15. Danny McLarty June 30, 2012 at 10:43 am #

    Great article, Jason! Hey, do you recommend the same thing for athletes that need to work on grip strength i.e. use straps on certain exercises to save the elbows/use more weight – and then only do “direct” grip work 1 day per week? OR, do you have your athletes going strapless pretty much all the time?

    Thanks,

    Danny

  16. William Richards June 30, 2012 at 7:35 pm #

    Great article J!! For a while I was big on lifting only under the strength of my own arms/grip (which has left me with some impressive strength) but reading this article definitely opens my eyes to lifting for longevity as well as even more strength.

    • Richard July 17, 2012 at 11:11 am #

      Yeah, that was my view too, if I was struggling to lift under my own strength then what would I want a strap for.

  17. Jack July 1, 2012 at 5:03 pm #

    Playing Devil’s Advocate, I’m pretty sure that you advised against straps at some point in the past, during one your minimalist posts.

    “Some people think they can’t use lifting straps because it’s not accepted by the “hardcore training” police…” or because you said so. Just saying.

  18. Will Knowland July 2, 2012 at 12:55 pm #

    @Jack – I already said that. It’s a good thing that Jason openly changes his mind when I sees good reason to.

  19. Guðmundur July 3, 2012 at 9:27 am #

    Jason I remember one time when you said:
    “Next on the list of supportive gear would be straps. Again, I think that when you use artificial aids to help you lift more weight than the body’s weakest link can handle you are setting yourself up for injury in the long term.”
    And:
    “For years I was a slave to my gear. I couldn’t train on vacation if I had forgotten my belt or straps or wraps. No more of that for me.”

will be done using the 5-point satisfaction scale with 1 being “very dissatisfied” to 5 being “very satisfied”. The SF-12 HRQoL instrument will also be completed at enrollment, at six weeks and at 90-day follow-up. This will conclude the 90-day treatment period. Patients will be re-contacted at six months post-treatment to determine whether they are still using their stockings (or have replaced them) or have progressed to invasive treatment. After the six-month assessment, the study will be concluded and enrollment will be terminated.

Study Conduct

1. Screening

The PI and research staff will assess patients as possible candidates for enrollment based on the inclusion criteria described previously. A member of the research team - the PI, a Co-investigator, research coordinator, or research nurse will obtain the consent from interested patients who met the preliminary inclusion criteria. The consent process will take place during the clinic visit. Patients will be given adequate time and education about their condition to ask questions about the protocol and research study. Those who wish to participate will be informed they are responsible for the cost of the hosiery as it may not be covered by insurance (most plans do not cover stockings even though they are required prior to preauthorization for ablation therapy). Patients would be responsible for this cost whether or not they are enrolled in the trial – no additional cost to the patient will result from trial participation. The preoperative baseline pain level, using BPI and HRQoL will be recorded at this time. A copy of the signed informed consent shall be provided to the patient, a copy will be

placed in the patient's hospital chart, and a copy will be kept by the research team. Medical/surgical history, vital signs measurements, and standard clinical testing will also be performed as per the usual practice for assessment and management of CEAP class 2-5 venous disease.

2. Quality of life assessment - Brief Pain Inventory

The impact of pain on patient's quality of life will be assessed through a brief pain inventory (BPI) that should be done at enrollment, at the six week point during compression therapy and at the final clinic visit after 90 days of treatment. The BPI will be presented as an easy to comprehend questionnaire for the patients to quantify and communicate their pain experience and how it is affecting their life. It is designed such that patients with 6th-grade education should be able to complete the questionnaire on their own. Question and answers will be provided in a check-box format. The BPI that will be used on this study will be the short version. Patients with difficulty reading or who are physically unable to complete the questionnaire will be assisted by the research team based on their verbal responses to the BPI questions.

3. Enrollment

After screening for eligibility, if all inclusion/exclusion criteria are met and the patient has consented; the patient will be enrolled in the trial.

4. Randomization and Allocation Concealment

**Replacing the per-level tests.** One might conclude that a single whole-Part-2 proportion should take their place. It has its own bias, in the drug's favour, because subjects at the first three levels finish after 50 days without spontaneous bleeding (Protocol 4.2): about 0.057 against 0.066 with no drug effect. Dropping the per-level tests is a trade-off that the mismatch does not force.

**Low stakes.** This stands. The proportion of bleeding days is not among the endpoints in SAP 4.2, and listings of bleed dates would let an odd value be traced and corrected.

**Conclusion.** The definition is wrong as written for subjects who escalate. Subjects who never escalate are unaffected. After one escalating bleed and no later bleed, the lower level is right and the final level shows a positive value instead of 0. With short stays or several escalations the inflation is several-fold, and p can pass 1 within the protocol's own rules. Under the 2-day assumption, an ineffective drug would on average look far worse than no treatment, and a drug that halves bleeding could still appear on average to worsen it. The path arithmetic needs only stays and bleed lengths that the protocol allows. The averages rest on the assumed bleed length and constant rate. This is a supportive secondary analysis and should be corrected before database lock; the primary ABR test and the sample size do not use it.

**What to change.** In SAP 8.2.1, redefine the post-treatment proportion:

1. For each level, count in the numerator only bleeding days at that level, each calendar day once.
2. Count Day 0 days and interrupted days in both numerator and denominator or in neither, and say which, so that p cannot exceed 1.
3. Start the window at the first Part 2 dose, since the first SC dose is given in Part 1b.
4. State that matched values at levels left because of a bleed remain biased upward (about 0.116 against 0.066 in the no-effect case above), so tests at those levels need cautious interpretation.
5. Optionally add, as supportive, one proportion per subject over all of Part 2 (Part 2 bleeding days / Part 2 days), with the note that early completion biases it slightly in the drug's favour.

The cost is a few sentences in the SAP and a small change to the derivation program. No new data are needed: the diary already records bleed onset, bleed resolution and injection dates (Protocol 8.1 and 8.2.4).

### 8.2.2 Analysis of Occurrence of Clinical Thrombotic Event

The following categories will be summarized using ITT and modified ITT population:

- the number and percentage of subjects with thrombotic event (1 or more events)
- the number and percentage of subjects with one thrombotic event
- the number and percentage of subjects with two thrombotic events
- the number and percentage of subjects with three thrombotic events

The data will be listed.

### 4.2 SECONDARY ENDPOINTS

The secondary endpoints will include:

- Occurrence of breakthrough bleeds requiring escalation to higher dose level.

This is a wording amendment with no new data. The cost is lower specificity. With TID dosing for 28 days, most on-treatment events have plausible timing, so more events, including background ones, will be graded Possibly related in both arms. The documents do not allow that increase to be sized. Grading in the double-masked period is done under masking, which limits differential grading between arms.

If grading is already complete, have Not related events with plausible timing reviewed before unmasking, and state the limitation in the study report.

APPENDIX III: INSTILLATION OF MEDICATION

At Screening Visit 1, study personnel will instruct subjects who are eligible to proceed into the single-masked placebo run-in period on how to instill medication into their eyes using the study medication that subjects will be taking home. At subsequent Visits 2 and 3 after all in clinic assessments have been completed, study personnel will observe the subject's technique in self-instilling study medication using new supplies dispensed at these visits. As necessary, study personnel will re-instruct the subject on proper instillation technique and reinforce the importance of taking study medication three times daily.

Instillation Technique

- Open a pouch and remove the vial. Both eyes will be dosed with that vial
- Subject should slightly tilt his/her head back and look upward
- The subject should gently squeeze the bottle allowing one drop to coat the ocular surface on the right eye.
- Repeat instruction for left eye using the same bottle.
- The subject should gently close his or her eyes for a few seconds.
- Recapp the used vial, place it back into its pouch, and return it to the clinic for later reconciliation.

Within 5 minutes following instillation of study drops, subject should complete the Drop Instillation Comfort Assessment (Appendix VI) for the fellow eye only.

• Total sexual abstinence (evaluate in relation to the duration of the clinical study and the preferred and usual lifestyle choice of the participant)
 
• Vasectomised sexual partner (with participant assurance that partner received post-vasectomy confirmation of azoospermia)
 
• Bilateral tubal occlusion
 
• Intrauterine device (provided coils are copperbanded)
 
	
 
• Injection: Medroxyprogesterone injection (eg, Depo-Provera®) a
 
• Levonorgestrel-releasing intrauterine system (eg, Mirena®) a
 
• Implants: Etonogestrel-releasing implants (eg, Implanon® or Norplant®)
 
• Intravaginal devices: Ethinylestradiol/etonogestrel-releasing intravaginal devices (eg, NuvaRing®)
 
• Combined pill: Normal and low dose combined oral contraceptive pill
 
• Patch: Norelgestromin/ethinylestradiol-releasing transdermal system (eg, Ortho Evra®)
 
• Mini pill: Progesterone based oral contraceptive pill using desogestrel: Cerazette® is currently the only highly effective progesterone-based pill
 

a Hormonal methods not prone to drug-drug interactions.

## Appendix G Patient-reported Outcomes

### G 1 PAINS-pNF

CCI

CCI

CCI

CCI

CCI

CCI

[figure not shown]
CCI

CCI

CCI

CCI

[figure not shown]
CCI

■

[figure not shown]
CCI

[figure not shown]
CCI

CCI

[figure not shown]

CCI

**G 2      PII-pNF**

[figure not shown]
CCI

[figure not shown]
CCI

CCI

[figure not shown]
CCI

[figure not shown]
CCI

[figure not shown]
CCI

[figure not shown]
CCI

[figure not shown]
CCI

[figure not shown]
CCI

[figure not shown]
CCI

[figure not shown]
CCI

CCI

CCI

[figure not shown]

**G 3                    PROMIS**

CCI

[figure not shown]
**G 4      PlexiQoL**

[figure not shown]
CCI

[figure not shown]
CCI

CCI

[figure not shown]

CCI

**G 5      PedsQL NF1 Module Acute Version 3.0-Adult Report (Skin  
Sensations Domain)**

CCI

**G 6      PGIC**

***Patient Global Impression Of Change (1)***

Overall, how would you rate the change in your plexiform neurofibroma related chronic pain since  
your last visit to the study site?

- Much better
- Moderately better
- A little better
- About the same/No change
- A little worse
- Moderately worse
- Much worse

But i use straps for my heavier weights, and the later sets of pulling like rows and pulldowns so i can focus on my backmuscles, and allso i use it in deadlifts and stiff legged deads, makes it easyer on the CNS.

  20. Harry July 4, 2012 at 3:29 am #

    Hey J,
    I have tried the straps method as taught in the post and results have been great!
    Thanks for the awesome advice!

  21. Jean July 10, 2012 at 4:32 pm #

    Hi, recently I went through what is commonly called a “tennis elbow” injury, i.e. the kind of pain in the elbow mentioned in this article, caused by excessive grip efforts. I learned and found that doing a program that specifically targets the flexors of the hand (the muscles involved in moving the fingers from a fist into stretched out) completely resolved the issue. I now always include a few hand flexor exercises in each work-out, in order to flush the muscles. Note that the flexors have to be worked in a couple of angles for it to work well. Do them at least with palm down, palm up, and with palm pointing inward. Hope this helps!

  22. Aaron Bradley July 24, 2012 at 2:11 pm #

    Most of the guys I know who are closed minded and “too hardcore and intense” for straps and other “accessories” either currently have, or have had major injuries. Not trying to say with or without is the cause, just saying that anything that I can do to have long-term success without injury to any joints is great.

    So glad you’ve pointed out the effects of some of these back exercises on the elbows without the use of straps when trying to go heavy, not to mention the benefits that we can miss out on when our back growth is limited to forearm strength!

  23. Mark July 30, 2012 at 12:09 am #

    Yeah Jason I totally agree. I started using straps for pullups and have since started using them for pretty much all my back exercises. Instead of my forearms giving way, its usually my back now which is exactly what I want to happen.